RH: Roger Corman gave me this deal— I had to act in Eat My Dust in order to get a chance to direct Grand Theft Auto. He had seen a couple of my 16mm short movies and had read this script my father and I wrote—kind of like an indie movie. And he said, “That’s pretty good writing, but it’s about people, and it’s not a genre movie. It’s not really what we do here.” Then he looked at my short films and said, “But I think you can direct. If you act in Eat My Dust, I’ll let you write an outline for a script. If that works out, I’ll let you direct it, but you’ll have to be in it. If none of that works, I promise I’ll let you direct the car-crash unit in one of my films.” Well, that was as close to a firm deal as I’d come. I remember standing out on Sunset and telling my agent, “Don’t come to this meeting,” because I was going to take his bargain. I didn’t care how much I was getting paid to act in Eat My Dust if I was going to get a chance to direct. And it was a big hit.
SM: So you accidentally became a movie star?
RH: Well, it worked out!

SM: I ask myself, Why don’t I direct? I don’t think I have the stamina. I might shortcut something just to go home. That’s my biggest curiosity about directors—this stamina.
RH: Well, I think you have to have it; otherwise, it’s too miserable. And I’m finding it easier to direct. I’m less tired at the end of a movie, even though I still wake up in the middle of the night. That’s why acting is a great jumping-off place for directing. I think most experienced, intelligent actors could probably do a very decent job of directing a television show or film if they chose to. But they might not like it. And if they are miserable, they’re probably going to make lousy choices, because the clock is ticking. Even if you’re an “A” director with a lot of latitude and final cuts, you have to move through the day and get the shots. That means hundreds and hundreds of choices, and some are compromises.
SM: One time I directed two short episodes of this sitcom with Harvey Korman and Valerie Perrine [Leo & Liz in Beverly Hills]. It was the first time I’d ever directed anything, and on day one, people said, “How fast do you want the car to go?” and I said, “Uh...I don’t know. We’ll have to see.” Day two, they said, “How fast do you want the car to go?” and I said, “Uh, 25 miles per hour?”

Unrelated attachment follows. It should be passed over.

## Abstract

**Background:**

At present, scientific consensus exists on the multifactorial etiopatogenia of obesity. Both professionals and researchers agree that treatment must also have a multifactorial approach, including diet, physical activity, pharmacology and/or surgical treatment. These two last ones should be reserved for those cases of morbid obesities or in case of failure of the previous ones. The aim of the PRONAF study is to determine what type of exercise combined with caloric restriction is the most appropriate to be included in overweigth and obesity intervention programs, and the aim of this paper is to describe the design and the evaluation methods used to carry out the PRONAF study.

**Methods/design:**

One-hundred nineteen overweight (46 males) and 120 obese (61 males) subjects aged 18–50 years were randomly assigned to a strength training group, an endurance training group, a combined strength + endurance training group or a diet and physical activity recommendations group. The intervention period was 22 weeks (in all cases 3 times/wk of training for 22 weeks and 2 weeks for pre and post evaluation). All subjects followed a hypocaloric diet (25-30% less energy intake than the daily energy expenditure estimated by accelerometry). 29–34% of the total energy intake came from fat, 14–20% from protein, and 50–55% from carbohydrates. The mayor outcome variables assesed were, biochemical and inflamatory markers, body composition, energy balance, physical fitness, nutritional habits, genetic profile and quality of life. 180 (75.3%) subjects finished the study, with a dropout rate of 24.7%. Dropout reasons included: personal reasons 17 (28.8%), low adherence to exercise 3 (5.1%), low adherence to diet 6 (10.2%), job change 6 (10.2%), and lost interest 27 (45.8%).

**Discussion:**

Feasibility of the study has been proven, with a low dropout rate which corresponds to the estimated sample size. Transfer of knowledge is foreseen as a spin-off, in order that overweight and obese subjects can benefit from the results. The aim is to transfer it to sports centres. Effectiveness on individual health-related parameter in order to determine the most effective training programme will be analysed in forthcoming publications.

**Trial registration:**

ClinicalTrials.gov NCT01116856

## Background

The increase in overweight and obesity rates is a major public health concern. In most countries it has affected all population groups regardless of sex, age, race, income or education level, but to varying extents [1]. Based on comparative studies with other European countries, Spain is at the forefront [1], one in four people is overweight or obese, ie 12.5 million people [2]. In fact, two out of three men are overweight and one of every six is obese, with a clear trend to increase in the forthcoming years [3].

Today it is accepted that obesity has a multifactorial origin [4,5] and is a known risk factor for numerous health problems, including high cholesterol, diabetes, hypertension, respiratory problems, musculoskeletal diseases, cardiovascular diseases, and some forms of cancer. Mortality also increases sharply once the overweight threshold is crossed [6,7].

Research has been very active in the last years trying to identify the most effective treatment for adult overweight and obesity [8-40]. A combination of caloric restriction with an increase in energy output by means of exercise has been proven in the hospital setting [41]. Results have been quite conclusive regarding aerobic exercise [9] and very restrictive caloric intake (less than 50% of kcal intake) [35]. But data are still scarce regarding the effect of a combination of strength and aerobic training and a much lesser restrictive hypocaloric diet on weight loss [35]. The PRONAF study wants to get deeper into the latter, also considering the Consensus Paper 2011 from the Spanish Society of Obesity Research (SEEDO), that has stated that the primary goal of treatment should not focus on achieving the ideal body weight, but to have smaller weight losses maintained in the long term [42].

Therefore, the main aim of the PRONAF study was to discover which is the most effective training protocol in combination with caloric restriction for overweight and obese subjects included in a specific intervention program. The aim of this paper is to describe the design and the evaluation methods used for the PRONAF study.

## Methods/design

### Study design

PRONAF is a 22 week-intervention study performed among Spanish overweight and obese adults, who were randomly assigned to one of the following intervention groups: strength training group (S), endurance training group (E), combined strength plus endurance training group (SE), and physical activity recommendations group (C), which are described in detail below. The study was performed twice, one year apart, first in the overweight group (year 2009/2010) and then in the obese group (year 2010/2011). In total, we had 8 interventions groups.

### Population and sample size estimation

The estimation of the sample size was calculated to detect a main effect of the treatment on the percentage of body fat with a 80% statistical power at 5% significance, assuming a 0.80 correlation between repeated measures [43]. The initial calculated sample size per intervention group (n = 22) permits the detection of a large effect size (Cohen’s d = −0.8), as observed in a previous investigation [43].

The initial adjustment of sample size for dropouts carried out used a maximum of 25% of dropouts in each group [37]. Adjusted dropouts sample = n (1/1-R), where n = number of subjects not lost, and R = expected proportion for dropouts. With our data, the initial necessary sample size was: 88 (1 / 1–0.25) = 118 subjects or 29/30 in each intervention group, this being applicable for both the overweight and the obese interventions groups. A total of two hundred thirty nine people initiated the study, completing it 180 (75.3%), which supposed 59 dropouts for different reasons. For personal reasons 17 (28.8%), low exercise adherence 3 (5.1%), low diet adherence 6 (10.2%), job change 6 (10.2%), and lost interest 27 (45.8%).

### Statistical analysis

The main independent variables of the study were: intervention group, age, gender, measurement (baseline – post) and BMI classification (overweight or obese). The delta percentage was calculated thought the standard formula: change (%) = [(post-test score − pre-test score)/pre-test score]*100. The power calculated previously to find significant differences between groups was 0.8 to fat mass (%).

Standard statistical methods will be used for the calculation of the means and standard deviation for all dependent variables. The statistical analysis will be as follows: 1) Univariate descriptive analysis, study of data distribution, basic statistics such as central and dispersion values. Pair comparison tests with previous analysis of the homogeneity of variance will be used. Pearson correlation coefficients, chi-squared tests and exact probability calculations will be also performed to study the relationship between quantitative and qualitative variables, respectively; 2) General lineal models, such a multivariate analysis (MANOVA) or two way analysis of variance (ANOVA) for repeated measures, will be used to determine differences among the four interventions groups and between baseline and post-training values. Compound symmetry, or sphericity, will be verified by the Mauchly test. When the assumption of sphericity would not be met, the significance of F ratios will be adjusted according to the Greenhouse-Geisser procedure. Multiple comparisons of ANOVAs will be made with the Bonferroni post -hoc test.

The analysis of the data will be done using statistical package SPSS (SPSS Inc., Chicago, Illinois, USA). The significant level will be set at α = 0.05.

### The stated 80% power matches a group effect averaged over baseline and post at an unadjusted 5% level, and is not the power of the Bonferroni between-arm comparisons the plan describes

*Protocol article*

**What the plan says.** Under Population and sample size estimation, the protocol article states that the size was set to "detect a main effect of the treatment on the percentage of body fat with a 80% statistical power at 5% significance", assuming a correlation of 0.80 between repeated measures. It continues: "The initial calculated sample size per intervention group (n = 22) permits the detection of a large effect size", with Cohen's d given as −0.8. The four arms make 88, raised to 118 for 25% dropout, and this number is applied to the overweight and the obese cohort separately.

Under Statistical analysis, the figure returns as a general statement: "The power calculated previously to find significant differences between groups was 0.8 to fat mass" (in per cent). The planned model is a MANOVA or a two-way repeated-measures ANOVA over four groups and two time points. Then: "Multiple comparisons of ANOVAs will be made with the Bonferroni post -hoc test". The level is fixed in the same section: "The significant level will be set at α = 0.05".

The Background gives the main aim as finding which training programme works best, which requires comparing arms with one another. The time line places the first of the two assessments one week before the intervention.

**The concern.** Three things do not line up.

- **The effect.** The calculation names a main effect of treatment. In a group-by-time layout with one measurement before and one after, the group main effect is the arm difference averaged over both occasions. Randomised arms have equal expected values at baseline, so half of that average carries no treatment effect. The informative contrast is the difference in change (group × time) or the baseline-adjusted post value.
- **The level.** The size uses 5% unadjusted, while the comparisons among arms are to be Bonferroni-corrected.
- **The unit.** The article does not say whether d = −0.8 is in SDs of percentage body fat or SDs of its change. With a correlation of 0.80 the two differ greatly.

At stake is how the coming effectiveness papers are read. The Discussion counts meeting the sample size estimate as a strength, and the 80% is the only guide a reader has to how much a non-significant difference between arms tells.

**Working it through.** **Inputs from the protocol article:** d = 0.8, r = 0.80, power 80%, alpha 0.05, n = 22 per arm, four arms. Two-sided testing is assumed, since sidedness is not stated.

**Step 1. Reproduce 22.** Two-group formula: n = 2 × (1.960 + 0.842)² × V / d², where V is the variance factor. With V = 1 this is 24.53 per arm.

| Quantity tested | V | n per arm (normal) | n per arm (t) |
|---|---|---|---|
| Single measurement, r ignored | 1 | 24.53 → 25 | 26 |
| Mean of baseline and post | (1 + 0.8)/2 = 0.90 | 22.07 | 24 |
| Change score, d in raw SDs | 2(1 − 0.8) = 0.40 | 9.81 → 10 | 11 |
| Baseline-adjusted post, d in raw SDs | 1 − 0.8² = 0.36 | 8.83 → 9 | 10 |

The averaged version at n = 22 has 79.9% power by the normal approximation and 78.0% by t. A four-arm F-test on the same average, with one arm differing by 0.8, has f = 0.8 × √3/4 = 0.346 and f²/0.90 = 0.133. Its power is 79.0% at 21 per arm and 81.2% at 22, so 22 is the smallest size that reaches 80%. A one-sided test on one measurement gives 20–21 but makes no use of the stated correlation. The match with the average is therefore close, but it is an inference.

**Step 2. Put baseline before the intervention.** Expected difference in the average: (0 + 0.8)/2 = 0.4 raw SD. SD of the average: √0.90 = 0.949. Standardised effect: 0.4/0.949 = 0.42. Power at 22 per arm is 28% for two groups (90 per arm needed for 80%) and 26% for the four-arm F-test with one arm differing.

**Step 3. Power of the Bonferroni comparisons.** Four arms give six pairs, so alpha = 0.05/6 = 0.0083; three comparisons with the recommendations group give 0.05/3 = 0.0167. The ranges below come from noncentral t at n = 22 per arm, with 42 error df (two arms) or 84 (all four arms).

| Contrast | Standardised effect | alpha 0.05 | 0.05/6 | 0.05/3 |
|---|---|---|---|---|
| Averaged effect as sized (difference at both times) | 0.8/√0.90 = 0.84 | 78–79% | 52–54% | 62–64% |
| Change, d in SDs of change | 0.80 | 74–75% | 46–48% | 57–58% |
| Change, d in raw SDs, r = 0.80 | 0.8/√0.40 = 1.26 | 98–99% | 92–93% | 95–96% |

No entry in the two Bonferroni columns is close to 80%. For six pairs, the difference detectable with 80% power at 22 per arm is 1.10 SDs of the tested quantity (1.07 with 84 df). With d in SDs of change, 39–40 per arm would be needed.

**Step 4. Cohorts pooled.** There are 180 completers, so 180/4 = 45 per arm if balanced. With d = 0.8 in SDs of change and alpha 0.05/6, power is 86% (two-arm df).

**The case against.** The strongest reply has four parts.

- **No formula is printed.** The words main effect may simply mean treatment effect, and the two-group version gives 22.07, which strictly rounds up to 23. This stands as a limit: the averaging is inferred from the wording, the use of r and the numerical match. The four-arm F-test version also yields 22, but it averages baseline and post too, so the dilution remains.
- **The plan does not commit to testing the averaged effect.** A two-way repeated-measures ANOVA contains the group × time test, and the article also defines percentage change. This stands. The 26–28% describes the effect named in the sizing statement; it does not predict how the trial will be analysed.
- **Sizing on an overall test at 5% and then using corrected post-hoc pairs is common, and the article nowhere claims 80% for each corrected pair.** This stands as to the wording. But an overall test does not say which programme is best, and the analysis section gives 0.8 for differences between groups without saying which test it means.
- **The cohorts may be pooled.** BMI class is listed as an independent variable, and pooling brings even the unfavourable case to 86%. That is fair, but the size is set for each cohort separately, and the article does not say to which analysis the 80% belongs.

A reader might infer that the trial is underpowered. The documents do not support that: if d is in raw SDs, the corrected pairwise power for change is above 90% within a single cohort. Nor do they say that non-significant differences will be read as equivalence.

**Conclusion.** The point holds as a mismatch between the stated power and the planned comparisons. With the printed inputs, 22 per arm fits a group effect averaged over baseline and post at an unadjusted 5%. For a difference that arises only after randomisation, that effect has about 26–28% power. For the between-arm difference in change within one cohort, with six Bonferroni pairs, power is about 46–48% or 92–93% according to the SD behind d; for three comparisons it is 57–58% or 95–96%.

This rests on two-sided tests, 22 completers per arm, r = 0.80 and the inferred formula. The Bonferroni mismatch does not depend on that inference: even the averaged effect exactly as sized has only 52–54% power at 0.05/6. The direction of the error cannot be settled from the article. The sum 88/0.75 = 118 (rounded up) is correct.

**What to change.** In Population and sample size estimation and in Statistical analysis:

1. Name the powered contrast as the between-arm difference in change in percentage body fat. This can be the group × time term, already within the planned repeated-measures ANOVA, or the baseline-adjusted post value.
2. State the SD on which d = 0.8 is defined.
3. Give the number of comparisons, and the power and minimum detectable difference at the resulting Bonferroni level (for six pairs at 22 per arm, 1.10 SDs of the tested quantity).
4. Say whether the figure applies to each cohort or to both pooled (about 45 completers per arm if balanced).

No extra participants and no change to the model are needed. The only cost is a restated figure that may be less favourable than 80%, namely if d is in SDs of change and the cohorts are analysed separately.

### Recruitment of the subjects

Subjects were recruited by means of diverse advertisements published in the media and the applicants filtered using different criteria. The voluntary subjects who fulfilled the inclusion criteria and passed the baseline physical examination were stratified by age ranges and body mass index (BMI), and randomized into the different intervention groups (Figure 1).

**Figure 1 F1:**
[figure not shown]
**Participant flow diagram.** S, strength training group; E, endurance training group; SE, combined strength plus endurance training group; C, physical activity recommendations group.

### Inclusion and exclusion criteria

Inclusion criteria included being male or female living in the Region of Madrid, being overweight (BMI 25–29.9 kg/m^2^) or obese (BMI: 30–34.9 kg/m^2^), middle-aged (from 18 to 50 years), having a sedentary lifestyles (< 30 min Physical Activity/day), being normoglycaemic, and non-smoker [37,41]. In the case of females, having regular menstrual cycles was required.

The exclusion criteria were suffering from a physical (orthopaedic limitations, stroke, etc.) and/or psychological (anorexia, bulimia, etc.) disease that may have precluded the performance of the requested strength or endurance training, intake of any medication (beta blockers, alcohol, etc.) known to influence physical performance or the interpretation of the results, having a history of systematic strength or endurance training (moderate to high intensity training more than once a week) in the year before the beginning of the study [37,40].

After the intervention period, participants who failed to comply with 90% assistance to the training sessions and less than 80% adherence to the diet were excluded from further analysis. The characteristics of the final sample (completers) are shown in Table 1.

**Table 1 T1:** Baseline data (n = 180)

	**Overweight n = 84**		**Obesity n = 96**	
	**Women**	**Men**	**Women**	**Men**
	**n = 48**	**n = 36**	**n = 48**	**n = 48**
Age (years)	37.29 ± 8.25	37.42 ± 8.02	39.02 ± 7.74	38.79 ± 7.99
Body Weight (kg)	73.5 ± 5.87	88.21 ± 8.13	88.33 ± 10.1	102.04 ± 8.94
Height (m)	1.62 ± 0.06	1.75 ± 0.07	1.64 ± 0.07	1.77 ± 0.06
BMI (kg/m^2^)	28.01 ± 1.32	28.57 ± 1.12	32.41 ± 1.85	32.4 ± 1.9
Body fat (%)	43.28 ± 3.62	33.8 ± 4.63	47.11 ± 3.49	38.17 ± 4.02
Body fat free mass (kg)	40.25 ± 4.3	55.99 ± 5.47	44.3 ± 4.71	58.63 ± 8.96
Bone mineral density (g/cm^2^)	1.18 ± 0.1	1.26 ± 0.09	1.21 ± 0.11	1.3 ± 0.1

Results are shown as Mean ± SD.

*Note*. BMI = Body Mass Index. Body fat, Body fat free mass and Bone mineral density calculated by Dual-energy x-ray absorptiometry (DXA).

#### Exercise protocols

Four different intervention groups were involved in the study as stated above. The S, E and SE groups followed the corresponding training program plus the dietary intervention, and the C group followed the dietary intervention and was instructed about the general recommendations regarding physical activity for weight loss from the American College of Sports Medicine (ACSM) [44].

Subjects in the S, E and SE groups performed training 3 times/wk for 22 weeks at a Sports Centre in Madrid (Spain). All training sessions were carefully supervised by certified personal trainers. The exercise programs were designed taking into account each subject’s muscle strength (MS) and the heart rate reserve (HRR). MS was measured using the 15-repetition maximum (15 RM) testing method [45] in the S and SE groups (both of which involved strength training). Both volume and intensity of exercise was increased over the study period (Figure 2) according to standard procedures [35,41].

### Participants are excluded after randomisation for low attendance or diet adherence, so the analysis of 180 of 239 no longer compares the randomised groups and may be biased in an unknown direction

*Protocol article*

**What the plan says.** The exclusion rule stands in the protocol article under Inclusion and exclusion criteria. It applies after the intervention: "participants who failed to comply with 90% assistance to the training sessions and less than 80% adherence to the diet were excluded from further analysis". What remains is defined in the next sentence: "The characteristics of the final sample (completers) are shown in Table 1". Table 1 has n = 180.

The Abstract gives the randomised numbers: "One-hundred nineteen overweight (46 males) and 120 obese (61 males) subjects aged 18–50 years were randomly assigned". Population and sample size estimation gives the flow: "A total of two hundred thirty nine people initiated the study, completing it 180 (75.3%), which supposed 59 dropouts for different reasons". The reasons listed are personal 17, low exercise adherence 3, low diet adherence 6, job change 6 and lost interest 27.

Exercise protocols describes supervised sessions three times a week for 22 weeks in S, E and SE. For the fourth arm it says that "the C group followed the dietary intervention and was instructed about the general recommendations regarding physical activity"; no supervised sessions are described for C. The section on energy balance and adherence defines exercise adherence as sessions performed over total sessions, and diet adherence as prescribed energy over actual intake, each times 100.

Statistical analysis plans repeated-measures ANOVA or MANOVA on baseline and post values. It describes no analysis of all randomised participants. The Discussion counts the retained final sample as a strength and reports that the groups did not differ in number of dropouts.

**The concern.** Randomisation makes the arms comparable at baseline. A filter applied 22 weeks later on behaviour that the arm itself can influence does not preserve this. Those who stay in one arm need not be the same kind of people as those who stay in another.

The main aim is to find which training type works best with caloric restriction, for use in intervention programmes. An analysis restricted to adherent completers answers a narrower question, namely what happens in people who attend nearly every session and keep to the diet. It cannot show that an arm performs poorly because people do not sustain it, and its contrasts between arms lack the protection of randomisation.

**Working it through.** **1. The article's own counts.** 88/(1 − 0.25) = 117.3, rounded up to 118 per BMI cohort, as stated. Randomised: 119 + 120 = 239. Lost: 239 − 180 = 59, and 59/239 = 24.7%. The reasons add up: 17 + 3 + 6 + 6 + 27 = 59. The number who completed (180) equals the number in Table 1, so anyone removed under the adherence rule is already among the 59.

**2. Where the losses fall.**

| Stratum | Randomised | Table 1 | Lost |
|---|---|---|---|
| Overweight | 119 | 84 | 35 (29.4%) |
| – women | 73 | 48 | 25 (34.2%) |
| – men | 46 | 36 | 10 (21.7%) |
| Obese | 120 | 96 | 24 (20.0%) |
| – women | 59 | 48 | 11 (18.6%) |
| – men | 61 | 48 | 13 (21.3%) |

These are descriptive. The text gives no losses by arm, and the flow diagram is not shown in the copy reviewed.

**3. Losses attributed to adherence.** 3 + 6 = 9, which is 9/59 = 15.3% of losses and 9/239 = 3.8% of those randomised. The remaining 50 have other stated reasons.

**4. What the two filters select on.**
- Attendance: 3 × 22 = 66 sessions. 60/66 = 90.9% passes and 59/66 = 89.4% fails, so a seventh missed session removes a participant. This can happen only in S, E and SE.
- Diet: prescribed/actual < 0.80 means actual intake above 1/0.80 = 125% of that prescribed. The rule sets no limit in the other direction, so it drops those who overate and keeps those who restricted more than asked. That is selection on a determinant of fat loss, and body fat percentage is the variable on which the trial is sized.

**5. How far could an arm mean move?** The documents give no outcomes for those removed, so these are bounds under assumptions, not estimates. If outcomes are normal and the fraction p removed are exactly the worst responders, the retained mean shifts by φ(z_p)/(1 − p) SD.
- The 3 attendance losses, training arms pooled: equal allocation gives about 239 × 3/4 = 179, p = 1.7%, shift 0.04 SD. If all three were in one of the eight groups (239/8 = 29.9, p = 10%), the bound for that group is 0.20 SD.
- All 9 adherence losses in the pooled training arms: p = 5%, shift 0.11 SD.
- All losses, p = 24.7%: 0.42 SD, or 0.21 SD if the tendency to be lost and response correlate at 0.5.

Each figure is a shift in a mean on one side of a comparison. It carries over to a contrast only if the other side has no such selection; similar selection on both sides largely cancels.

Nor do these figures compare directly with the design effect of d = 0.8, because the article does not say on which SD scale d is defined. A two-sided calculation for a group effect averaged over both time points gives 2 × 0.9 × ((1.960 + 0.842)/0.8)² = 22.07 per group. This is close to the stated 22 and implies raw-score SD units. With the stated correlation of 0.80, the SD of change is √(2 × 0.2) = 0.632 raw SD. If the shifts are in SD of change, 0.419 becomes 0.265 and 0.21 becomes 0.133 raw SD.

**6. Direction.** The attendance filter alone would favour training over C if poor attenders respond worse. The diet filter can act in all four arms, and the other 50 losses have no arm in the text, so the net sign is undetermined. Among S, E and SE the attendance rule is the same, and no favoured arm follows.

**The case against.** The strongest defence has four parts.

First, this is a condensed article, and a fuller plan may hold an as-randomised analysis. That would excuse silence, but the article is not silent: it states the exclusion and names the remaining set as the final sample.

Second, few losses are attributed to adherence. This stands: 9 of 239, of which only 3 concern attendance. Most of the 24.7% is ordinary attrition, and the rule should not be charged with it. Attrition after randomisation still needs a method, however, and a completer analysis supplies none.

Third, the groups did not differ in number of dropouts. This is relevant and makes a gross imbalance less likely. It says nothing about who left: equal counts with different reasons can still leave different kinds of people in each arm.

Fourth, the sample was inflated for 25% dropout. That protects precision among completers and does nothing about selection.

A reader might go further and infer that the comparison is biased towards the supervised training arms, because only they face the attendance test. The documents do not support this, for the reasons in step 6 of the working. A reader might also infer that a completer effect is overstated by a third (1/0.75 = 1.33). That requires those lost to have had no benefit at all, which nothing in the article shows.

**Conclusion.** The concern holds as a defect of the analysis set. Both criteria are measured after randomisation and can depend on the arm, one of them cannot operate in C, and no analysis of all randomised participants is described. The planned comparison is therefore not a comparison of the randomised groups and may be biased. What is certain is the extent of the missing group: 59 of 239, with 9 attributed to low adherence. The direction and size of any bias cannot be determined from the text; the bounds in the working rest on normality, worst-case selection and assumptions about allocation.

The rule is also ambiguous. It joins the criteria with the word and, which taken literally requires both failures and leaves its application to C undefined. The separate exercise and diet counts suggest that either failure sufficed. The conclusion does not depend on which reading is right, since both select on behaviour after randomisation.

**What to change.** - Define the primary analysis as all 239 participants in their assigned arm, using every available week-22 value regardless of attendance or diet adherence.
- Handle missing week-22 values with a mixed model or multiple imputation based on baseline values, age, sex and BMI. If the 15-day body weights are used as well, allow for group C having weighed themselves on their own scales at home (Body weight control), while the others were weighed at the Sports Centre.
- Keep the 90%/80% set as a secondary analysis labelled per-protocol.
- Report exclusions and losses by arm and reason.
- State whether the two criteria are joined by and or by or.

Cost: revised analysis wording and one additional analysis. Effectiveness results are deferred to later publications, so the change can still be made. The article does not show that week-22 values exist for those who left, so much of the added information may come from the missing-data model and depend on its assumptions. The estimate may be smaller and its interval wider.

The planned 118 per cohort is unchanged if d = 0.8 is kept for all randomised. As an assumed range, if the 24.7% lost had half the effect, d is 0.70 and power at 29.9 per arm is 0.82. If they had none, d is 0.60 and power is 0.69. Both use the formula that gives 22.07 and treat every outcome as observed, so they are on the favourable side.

RH: [Laughs.] Yeah, yeah, I know.
SM: I’ve found that the best directors I’ve worked with are the ones who understand acting, and the worst did not know how to talk to actors.
RH: I think probably if I get nostalgic about any of the films I’ve done, the best part is that creative interaction with actors. It’s incredibly exciting for me to not know the answer but be a part of the conversation that leads to it.

RH: Originally, I wanted to direct this movie almost like The Kentucky Fried Movie—some sort of broadly satirical sketch. But then we said, “Let’s make it real—funny but real.” SM: I remember when I first saw the movie, I came out thinking, Uh, everybody was so good in it, except me. I’m driving home beating myself up, and then I’m like, Wait, Ron Howard didn’t hire six really good actors and one lousy actor. I must be all right.
RH: I’d never worked with a superstar before—I mean, I’d been cautious about getting into a situation where I could find myself pushed around. So a lot of things were very exciting about Parenthood, but it was also a little daunting because it was new territory.
SM: I feel the same. Sometimes when I’m about to go on Letterman or host the Oscars or play an instrument on-stage, I think, Wait, I’ve done this a thousand times. One joke I think of when I have to make a speech is if I were to say, “You know, I’m not really used to getting up in front of people...”

RH: Apollo 13 was a pivotal directing experience for me, because we were trying to be so truthful. At a certain point I realized I couldn’t allow myself to embellish. So instead of imploring [the audience] to be reached by this moment or that, I just trusted the narrative. And it worked.